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Warren Airman interprets life through music

F. E. Warren AFB, Wyo. -- When he decided to join the Air Force in 2003 as a firefighter, the idea of ending his interest in music never crossed his mind. For many people who play music as a hobby, that's just what it is, a hobby. But for Senior Airman Josh McGinnis, 90th Civil Engineer Squadron, music is a way to keep him going. It's a way for him to interpret his life.

"I write and rap about everyday things, good and bad," Airman McGinnis said. "I rap about things close to me like personal issues. It makes things easier to deal with."

Airman McGinnis has had an interest in rap music since he was 9 and has been writing and rapping his own material since freshman year of high school. He and his classmates would freestyle rap, which is rapping off the top of your head.

"We would just sit around the lunch table and rhyme," Airman McGinnis said. "I have always had a smart mouth, and I like to talk, so it all worked out."

Music groups like The Wu-Tang Clan, A Tribe Called Quest, Lynyrd Skynyrd and Sublime have all been inspirations for his music, allowing him to dabble in different sounds and lyrics that make his sound unique.

"I like all kinds of old-school music," he said. "Everyone likes different kinds."
Stationed at Warren, Airman McGinnis said Cheyenne has more of a mainstream liking for rap, and with Warren having more people from all over, the music scene is more diverse.

"I'm not so much into the mainstream rap, but I'm into a lot of the underground music, or the music that not everyone knows about," he said.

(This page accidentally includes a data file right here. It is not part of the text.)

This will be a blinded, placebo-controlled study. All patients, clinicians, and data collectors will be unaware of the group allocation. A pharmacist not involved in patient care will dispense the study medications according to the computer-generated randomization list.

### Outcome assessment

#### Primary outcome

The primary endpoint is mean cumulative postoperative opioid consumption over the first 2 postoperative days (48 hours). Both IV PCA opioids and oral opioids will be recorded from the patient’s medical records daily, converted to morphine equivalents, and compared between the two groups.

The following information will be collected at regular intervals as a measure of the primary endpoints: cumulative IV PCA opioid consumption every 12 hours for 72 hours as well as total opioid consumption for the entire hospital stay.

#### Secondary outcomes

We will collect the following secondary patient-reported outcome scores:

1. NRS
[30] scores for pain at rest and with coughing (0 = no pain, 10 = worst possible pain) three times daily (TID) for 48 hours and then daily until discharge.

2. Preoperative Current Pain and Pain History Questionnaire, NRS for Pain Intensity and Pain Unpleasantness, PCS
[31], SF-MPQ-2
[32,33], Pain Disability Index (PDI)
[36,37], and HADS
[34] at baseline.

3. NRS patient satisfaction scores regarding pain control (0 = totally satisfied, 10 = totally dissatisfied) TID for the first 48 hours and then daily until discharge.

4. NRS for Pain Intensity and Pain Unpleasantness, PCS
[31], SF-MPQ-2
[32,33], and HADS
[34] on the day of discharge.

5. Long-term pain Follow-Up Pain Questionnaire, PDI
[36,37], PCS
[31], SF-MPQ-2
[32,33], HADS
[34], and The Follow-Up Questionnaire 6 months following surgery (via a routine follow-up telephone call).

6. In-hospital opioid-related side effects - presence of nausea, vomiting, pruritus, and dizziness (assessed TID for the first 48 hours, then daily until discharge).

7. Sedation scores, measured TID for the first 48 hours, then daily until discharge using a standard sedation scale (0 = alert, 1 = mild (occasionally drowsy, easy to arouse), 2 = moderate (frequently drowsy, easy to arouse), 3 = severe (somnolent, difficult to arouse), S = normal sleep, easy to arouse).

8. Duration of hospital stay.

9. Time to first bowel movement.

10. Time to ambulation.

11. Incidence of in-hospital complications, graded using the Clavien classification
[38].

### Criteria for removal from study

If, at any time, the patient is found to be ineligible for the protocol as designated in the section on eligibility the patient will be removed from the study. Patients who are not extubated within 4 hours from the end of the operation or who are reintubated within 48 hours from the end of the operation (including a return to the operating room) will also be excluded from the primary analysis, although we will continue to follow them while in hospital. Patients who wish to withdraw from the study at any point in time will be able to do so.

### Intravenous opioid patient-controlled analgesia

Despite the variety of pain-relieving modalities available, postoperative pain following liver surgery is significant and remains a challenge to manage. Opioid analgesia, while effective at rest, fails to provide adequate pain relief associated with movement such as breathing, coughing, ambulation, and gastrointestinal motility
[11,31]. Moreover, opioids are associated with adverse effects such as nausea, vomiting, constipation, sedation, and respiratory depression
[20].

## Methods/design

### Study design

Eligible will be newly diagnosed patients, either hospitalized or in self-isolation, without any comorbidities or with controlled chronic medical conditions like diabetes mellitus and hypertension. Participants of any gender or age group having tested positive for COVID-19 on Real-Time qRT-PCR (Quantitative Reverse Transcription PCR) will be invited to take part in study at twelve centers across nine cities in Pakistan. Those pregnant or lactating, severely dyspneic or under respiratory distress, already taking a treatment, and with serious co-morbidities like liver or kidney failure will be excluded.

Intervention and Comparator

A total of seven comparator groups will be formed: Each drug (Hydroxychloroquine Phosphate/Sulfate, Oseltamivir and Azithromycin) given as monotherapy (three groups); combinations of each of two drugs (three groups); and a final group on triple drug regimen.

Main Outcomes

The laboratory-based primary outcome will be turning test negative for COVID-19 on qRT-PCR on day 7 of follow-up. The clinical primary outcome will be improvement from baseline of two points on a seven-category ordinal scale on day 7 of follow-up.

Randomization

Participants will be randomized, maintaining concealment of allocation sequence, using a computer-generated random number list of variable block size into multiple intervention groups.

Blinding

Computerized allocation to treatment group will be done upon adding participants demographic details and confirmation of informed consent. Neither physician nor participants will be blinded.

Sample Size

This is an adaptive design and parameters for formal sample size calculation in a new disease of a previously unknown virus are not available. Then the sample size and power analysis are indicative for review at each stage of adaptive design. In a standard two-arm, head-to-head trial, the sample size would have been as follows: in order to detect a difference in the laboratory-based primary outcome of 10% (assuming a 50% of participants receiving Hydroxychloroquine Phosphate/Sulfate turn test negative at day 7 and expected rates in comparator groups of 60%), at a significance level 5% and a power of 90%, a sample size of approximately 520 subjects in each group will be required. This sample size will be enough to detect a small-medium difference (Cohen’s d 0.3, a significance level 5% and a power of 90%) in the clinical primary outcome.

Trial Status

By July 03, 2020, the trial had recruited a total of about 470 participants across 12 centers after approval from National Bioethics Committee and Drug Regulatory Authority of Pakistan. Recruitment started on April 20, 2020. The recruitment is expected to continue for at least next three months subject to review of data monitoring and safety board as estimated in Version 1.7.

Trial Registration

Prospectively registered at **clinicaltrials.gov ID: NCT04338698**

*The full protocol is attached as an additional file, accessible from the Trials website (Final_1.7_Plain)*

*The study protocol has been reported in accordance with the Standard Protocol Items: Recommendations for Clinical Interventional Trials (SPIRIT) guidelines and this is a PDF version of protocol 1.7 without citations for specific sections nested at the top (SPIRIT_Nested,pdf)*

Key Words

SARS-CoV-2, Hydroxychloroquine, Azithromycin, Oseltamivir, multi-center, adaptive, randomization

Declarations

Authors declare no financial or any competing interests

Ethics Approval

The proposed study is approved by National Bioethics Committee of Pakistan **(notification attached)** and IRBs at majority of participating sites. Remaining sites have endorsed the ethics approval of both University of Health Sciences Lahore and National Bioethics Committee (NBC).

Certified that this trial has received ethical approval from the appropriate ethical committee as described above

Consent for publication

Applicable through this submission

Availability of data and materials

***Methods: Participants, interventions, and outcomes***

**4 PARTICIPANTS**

Airman McGinnis isn't into rap with the intent to make money but says he does it for himself.

"My music is real," he said. "It's what I feel I want to do at that given time."

Airman McGinnis has completed three compact disks so far with his most recent one titled "Mics, Mouth and Manuals," and he is working on more than 45 songs for upcoming projects. He makes the music in a recording studio in his basement.

In April, he traveled to California to perform in several underground rap shows and said the response has been a positive one.

"I can't describe the feeling of performing in front of crowds," he said. "It gets your adrenaline up so much because you don't know if they are going to like you or not."

Airman McGinnis along with several other Warren members performed here during Warren's Open Mic Night in the Pronghorn Center.

His plans for the future are big, and he said he would like to get deeper into the rap business.

"[Rapping] is one of the best things in my life right now," he said. "I want to take it further."

With workdays filled with roll calls, equipment checking, training and emergency responses, Airman McGinnis always has a notepad for lyric and music ideas.

Having a hobby such as music helps Airman McGinnis get though everyday stress and stand as an example of how important it is to have an interest as a stress reliever. He has big plans for his music future and will continue to make music that means a lot to him.

"If I had to describe my music in one word, it would be thankful," he said. "If I didn't have this, I wouldn't be here today."